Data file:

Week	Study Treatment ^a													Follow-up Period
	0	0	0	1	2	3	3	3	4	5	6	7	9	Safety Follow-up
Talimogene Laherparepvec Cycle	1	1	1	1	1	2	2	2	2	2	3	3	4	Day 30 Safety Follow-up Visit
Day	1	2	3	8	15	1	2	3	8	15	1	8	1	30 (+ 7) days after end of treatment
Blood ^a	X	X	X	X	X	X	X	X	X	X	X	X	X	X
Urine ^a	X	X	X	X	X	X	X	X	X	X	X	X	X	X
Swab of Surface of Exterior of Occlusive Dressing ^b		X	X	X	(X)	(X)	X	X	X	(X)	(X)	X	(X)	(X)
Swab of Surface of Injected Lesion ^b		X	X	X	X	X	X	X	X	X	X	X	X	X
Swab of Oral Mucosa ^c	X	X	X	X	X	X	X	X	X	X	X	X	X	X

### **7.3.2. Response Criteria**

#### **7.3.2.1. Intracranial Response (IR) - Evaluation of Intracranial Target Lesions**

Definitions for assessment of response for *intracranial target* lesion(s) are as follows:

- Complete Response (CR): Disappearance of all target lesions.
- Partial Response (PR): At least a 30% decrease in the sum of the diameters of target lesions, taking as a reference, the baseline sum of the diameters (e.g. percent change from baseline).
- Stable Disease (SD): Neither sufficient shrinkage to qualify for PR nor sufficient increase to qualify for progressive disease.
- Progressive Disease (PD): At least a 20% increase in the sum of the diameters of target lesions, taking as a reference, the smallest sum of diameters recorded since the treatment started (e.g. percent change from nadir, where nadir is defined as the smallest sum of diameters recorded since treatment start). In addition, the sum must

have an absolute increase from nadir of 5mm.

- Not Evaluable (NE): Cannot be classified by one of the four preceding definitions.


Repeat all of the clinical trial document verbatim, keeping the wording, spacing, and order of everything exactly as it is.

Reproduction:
Week	Study Treatment ^a													Follow-up Period
	0	0	0	1	2	3	3	3	4	5	6	7	9	Safety Follow-up
Talimogene Laherparepvec Cycle	1	1	1	1	1	2	2	2	2	2	3	3	4	Day 30 Safety Follow-up Visit
Day	1	2	3	8	15	1	2	3	8	15	1	8	1	30 (+ 7) days after end of treatment
Blood ^a	X	X	X	X	X	X	X	X	X	X	X	X	X	X
Urine ^a	X	X	X	X	X	X	X	X	X	X	X	X	X	X
Swab of Surface of Exterior of Occlusive Dressing ^b		X	X	X	(X)	(X)	X	X	X	(X)	(X)	X	(X)	(X)
Swab of Surface of Injected Lesion ^b		X	X	X	X	X	X	X	X	X	X	X	X	X
Swab of Oral Mucosa ^c	X	X	X	X	X	X	X	X	X	X	X	X	X	X

### **7.3.2. Response Criteria**

#### **7.3.2.1. Intracranial Response (IR) - Evaluation of Intracranial Target Lesions**

Definitions for assessment of response for *intracranial target* lesion(s) are as follows:

- Complete Response (CR): Disappearance of all target lesions.
- Partial Response (PR): At least a 30% decrease in the sum of the diameters of target lesions, taking as a reference, the baseline sum of the diameters (e.g. percent change from baseline).
- Stable Disease (SD): Neither sufficient shrinkage to qualify for PR nor sufficient increase to qualify for progressive disease.
- Progressive Disease (PD): At least a 20% increase in the sum of the diameters of target lesions, taking as a reference, the smallest sum of diameters recorded since the treatment started (e.g. percent change from nadir, where nadir is defined as the smallest sum of diameters recorded since treatment start). In addition, the sum must

have an absolute increase from nadir of 5mm.

- Not Evaluable (NE): Cannot be classified by one of the four preceding definitions.